Some time ago we reported of the Ukrainians who were injured during the revolution events in Kyiv and other cities receiving treatment in German hospitals, including Berlin. Some of them are already back home by now, others continue to fight their injuries with the help of Germany’s healthcare system.
Knowing that three of them are still in Berlin under treatment, I’ve been looking forward to meeting them. One of them is in a very bad condition, either still in a coma or recovering from it, but still partially paralyzed. And the other two are slowly recovering and can receive visitors and even go for a walk. I heard one of them, Vasiliy, who has lost both of his legs due to injuries, is nonetheless full of optimism.
I had a hard time to find a way to meet them until finally one of the volunteers – her name is Zhenia – promised to take me to one of her trips with Vasia as she was going to take him to several Berlin museums.
I must say I specifically avoid mentioning full names of these guys or their hospital address to avoid unwelcome visitors. I was also told one of the volunteers was threatened by phone by some pro-Russian activists. Therefore, the volunteers’ and other supervisors’ names are not mentioned here.
So, as agreed, one day I met Zhenia at the hospital to visit Vasia and Sasha. It was only 12 PM. and they were already having lunch. As it turned out, breakfast is served very early in the morning.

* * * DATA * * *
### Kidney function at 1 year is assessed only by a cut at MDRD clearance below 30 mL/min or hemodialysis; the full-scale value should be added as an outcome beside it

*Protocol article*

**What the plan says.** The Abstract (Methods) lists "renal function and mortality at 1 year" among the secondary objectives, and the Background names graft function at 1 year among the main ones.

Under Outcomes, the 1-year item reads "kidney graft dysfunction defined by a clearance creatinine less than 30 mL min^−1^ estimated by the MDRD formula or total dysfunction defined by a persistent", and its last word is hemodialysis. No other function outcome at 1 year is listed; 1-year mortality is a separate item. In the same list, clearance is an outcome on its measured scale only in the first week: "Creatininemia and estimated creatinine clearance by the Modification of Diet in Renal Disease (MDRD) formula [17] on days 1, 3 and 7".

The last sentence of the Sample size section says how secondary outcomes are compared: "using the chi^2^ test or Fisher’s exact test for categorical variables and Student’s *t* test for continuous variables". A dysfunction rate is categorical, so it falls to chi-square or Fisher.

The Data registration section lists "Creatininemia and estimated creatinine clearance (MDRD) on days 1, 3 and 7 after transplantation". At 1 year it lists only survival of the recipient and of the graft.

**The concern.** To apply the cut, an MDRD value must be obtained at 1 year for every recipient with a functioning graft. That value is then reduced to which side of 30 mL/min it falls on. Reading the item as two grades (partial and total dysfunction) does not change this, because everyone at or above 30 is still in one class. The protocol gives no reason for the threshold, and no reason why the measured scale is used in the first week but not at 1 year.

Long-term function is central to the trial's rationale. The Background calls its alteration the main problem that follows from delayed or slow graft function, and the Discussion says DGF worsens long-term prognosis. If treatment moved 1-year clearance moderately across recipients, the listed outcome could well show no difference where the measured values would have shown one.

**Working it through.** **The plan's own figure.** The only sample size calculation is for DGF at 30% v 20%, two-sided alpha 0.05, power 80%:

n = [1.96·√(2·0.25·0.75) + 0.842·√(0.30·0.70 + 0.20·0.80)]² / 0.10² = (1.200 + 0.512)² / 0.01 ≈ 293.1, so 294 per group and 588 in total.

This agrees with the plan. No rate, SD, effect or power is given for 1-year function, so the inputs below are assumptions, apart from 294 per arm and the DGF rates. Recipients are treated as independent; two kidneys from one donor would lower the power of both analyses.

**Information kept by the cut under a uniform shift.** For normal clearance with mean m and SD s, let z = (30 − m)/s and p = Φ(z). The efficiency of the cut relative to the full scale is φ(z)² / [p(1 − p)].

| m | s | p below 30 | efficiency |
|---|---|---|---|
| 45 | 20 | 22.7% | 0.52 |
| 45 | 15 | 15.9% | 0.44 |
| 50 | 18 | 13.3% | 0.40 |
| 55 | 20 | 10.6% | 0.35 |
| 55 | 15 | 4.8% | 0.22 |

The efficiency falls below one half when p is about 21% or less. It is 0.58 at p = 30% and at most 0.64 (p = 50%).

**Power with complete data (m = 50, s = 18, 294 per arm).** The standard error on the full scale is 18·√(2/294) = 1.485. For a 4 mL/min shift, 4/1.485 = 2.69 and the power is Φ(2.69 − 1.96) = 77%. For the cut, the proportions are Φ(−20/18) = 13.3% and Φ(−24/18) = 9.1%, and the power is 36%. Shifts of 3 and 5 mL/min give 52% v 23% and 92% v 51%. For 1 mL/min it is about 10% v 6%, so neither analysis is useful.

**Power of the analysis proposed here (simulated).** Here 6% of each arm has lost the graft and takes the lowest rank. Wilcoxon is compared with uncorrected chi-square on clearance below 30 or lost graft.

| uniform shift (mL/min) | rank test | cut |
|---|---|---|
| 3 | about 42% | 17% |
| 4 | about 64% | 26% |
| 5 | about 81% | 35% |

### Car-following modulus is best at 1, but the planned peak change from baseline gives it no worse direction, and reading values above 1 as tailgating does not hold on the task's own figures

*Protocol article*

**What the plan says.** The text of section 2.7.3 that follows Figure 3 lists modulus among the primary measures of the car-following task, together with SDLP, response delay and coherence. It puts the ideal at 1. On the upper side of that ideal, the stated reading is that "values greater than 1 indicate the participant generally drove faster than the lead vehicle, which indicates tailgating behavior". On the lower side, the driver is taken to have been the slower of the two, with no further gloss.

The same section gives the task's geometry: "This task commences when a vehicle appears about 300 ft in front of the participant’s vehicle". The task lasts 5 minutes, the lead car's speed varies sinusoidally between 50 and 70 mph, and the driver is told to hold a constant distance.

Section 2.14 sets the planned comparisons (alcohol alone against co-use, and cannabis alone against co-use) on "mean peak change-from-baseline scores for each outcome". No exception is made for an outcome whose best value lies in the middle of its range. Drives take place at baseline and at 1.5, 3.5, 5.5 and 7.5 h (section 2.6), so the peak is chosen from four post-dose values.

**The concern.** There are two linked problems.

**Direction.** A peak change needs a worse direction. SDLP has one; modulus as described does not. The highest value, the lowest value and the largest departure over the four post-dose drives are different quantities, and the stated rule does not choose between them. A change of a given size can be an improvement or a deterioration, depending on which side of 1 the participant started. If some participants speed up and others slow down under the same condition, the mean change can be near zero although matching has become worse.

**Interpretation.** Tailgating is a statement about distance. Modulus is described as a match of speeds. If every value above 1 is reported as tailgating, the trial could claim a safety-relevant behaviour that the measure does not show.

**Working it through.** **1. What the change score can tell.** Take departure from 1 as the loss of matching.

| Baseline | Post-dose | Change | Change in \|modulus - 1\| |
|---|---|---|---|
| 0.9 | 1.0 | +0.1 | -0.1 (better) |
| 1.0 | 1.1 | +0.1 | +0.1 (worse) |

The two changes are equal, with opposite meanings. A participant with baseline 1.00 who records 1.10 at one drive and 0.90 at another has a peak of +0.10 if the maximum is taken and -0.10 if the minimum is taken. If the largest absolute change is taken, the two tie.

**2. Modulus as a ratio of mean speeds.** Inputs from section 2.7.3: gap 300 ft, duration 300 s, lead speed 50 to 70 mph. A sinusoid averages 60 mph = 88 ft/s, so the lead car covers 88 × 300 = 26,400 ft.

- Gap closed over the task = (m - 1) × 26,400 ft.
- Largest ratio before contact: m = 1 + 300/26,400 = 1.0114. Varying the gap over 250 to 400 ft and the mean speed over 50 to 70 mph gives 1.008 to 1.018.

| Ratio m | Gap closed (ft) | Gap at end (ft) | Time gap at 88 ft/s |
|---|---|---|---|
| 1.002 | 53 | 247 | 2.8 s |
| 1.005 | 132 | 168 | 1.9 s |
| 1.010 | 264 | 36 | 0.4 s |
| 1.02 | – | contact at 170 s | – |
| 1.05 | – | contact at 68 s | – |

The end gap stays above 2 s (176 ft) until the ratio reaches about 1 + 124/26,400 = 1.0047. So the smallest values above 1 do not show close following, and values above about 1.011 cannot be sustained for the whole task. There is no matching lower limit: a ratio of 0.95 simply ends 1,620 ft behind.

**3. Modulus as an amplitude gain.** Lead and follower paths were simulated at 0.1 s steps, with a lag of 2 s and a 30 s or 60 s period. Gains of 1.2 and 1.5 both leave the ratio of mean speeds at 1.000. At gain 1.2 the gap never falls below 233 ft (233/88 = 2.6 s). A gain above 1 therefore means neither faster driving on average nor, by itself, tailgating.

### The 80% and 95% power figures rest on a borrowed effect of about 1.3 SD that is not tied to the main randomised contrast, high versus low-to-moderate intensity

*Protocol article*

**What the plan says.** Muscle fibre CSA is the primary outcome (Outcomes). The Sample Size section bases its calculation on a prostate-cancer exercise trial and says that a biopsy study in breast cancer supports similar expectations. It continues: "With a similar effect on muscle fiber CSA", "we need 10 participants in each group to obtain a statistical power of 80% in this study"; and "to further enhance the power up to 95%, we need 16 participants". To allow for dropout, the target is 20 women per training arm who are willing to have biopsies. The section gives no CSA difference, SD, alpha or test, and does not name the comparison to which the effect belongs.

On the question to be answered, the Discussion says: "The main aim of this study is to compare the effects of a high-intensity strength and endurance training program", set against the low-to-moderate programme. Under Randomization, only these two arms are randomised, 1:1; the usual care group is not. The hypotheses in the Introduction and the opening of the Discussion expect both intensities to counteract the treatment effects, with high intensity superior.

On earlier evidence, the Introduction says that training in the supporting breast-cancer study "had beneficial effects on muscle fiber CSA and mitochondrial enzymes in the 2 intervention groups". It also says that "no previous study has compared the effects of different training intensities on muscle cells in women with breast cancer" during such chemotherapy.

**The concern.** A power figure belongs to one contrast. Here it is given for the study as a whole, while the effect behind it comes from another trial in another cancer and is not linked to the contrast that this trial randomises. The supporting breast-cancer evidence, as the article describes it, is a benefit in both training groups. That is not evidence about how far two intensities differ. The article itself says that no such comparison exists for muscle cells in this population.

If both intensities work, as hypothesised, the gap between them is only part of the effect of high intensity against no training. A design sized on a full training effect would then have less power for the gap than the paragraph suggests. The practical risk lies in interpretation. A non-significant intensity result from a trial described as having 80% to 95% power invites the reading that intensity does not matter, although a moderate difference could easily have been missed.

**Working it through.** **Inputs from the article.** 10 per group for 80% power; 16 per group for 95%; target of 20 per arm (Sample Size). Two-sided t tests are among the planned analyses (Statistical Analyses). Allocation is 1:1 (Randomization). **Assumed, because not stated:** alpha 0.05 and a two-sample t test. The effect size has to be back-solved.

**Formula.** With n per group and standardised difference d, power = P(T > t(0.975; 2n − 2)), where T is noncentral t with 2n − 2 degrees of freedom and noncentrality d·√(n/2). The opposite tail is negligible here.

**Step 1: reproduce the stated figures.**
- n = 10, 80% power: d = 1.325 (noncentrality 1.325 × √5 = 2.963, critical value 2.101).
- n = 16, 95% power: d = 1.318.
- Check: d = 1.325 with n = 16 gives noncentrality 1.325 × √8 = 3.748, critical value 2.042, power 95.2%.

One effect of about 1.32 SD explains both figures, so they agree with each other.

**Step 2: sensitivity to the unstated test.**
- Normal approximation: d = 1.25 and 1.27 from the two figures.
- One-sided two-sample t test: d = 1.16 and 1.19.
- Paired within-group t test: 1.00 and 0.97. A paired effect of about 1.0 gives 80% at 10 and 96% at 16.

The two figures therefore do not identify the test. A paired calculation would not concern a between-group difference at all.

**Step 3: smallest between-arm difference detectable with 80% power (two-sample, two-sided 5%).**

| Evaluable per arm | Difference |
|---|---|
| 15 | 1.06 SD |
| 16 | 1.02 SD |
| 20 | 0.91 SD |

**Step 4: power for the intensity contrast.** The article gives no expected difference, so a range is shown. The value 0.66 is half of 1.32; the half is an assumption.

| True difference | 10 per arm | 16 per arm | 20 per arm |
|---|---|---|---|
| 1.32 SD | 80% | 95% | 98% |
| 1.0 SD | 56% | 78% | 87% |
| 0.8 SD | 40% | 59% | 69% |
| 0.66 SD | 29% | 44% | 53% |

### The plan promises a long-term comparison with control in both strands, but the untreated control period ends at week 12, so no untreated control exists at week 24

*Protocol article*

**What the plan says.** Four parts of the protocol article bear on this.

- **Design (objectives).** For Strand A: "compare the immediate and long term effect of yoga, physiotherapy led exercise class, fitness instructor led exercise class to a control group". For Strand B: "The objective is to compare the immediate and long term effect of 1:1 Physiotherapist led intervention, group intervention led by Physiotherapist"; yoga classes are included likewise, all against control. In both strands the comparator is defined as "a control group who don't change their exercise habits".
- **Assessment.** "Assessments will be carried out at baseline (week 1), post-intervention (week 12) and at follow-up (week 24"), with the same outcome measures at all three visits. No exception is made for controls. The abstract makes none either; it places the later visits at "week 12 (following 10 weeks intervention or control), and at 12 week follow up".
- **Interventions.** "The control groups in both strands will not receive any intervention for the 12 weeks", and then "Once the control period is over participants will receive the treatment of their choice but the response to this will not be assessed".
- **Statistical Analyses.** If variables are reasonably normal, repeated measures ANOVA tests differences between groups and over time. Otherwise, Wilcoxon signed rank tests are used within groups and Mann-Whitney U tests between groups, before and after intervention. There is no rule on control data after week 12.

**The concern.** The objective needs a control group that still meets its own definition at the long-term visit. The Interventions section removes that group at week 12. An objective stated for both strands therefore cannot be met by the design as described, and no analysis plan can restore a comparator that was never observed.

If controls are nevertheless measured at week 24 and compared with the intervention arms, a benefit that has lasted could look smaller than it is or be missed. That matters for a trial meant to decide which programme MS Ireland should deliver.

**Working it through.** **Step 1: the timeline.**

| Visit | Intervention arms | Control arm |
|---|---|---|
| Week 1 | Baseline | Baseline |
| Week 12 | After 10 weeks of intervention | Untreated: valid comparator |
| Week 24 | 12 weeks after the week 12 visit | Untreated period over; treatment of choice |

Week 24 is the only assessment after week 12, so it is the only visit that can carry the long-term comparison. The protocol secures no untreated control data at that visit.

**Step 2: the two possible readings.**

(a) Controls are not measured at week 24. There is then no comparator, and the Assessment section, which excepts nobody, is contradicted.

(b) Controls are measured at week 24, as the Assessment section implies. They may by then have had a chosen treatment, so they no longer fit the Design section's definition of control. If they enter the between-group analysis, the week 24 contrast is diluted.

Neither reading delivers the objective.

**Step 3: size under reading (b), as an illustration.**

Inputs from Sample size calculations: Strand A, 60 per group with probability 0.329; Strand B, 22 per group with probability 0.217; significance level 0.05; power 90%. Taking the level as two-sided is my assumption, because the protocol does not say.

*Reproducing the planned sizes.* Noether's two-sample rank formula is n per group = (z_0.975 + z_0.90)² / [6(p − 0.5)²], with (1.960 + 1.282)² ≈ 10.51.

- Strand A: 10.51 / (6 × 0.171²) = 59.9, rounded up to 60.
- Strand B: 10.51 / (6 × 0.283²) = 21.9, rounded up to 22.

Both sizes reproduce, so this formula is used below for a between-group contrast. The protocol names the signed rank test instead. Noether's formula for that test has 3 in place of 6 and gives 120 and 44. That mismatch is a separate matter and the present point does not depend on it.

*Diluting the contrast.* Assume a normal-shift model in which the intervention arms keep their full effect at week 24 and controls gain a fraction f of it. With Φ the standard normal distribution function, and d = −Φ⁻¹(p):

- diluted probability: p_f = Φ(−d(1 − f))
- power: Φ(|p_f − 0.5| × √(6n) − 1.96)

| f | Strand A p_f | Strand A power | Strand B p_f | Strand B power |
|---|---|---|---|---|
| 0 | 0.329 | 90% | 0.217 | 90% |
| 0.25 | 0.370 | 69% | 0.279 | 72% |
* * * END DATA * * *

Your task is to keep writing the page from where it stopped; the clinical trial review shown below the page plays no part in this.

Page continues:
Vasia was getting ready for the trip and Sasha just woke up and apparently did not feel very well. I introduced myself and explained why I came and realized the guys did not mind at all my taking photos of them and asking questions.
But first, let me tell you more about why our heroes are in the hospital.
By the way they both come from the same city and have known one another for a long time. They were fighting together for the changes in the country, were injured at the same time and are now on treatment together. The guys were severely injured at the end of February  at the very peak of tragic events in Ukraine. Since then they have been in hospitals all the time.
Vasia, who is known in Berlin for his optimism and who is always smiling, lost one of his legs in Ukraine and the other one was cut off in Germany. He’s been through more than 20 operations, 18 of which were carried out in Berlin. He is now learning to walk on his artificial legs. There is still a long time to stay in Berlin to undergo several treatment stages and change several types of prosthetic devices.
Sasha’s legs were also badly injured, a compound fracture with more than 10 centimeters of bone missing. He has been through more than 12 operations at least, bone marrow transplantation and transplantation of his back muscles to his legs… There is a lot more of therapy ahead. Sasha just started leaving his bad recently after the last operation and does not come out of the hospital yet.
All the way out of the hospital Vasia is handling his wheel-chair really well. There is a ribbon of blue and yellow pinned to the back of it. We pack the wheel chair into the car and off we go to the Museum Island.
It’s been a long time since I’ve seen somebody take as much interest in museum displays as Vasia did. Maybe he simply did not want to go back to the everlasting hospital. Zhenia kept asking him from time to time if he was tired, but he kept responding he was not.
I must mention here the Berlin museum workers were always there ready to help wherever we were to let us through without waiting in line, making way and holding the doors for us or calling a special elevator.
We met some people from Ukraine by the Berlin Cathedral. When they found out Vasia was on treatment there after the injuries received during Maidan events, they took a picture with him and wished him good health.
The time went by really quickly and we had to go back to the hospital, where Sasha was waiting for us.
Summarized and translated by Svitlana Skob, edited by Alya Shandra